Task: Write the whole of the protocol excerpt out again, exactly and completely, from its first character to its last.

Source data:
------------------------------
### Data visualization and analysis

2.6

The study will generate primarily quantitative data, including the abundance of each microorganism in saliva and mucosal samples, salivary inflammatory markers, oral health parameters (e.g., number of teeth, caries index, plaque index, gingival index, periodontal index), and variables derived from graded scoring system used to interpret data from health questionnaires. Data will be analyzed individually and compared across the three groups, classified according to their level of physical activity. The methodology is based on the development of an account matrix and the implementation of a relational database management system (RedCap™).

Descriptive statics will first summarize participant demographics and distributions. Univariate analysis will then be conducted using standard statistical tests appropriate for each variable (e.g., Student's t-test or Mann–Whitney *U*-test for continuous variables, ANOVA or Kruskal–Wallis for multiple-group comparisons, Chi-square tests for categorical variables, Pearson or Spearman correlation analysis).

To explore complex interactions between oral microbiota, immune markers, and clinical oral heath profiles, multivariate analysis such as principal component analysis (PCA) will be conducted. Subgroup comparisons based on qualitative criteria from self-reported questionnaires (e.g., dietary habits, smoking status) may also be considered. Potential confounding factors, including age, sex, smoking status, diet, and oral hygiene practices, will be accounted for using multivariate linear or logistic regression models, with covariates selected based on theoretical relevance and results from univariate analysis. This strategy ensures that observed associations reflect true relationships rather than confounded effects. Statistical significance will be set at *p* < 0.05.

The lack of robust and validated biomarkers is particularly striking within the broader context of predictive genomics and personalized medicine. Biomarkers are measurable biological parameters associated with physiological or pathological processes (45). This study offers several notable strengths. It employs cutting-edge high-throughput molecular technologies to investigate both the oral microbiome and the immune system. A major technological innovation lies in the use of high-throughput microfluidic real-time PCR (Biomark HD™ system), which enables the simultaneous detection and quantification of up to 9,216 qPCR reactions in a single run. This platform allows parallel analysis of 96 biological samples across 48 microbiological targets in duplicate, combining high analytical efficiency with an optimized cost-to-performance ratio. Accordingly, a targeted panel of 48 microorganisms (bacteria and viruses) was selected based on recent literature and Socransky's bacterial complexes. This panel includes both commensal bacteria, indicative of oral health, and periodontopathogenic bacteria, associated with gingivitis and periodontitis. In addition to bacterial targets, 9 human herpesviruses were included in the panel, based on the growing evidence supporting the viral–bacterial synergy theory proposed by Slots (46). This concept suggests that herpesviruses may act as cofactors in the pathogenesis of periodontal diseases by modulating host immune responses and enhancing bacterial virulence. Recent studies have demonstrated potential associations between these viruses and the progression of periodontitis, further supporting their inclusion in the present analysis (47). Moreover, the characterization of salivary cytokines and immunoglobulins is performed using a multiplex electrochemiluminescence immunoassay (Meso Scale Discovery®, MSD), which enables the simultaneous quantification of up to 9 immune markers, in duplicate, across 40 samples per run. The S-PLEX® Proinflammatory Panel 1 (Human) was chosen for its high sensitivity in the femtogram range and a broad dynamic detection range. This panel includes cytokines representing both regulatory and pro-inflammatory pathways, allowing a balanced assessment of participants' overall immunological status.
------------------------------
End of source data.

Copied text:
### Data visualization and analysis

2.6

The study will generate primarily quantitative data, including the abundance of each microorganism in saliva and mucosal samples, salivary inflammatory markers, oral health parameters (e.g., number of teeth, caries index, plaque index, gingival index, periodontal index), and variables derived from graded scoring system used to interpret data from health questionnaires. Data will be analyzed individually and compared across the three groups, classified according to their level of physical activity. The methodology is based on the development of an account matrix and the implementation of a relational database management system (RedCap™).

Descriptive statics will first summarize participant demographics and distributions. Univariate analysis will then be conducted using standard statistical tests appropriate for each variable (e.g., Student's t-test or Mann–Whitney *U*-test for continuous variables, ANOVA or Kruskal–Wallis for multiple-group comparisons, Chi-square tests for categorical variables, Pearson or Spearman correlation analysis).

To explore complex interactions between oral microbiota, immune markers, and clinical oral heath profiles, multivariate analysis such as principal component analysis (PCA) will be conducted. Subgroup comparisons based on qualitative criteria from self-reported questionnaires (e.g., dietary habits, smoking status) may also be considered. Potential confounding factors, including age, sex, smoking status, diet, and oral hygiene practices, will be accounted for using multivariate linear or logistic regression models, with covariates selected based on theoretical relevance and results from univariate analysis. This strategy ensures that observed associations reflect true relationships rather than confounded effects. Statistical significance will be set at *p* < 0.05.

The lack of robust and validated biomarkers is particularly striking within the broader context of predictive genomics and personalized medicine. Biomarkers are measurable biological parameters associated with physiological or pathological processes (45). This study offers several notable strengths. It employs cutting-edge high-throughput molecular technologies to investigate both the oral microbiome and the immune system. A major technological innovation lies in the use of high-throughput microfluidic real-time PCR (Biomark HD™ system), which enables the simultaneous detection and quantification of up to 9,216 qPCR reactions in a single run. This platform allows parallel analysis of 96 biological samples across 48 microbiological targets in duplicate, combining high analytical efficiency with an optimized cost-to-performance ratio. Accordingly, a targeted panel of 48 microorganisms (bacteria and viruses) was selected based on recent literature and Socransky's bacterial complexes. This panel includes both commensal bacteria, indicative of oral health, and periodontopathogenic bacteria, associated with gingivitis and periodontitis. In addition to bacterial targets, 9 human herpesviruses were included in the panel, based on the growing evidence supporting the viral–bacterial synergy theory proposed by Slots (46). This concept suggests that herpesviruses may act as cofactors in the pathogenesis of periodontal diseases by modulating host immune responses and enhancing bacterial virulence. Recent studies have demonstrated potential associations between these viruses and the progression of periodontitis, further supporting their inclusion in the present analysis (47). Moreover, the characterization of salivary cytokines and immunoglobulins is performed using a multiplex electrochemiluminescence immunoassay (Meso Scale Discovery®, MSD), which enables the simultaneous quantification of up to 9 immune markers, in duplicate, across 40 samples per run. The S-PLEX® Proinflammatory Panel 1 (Human) was chosen for its high sensitivity in the femtogram range and a broad dynamic detection range. This panel includes cytokines representing both regulatory and pro-inflammatory pathways, allowing a balanced assessment of participants' overall immunological status.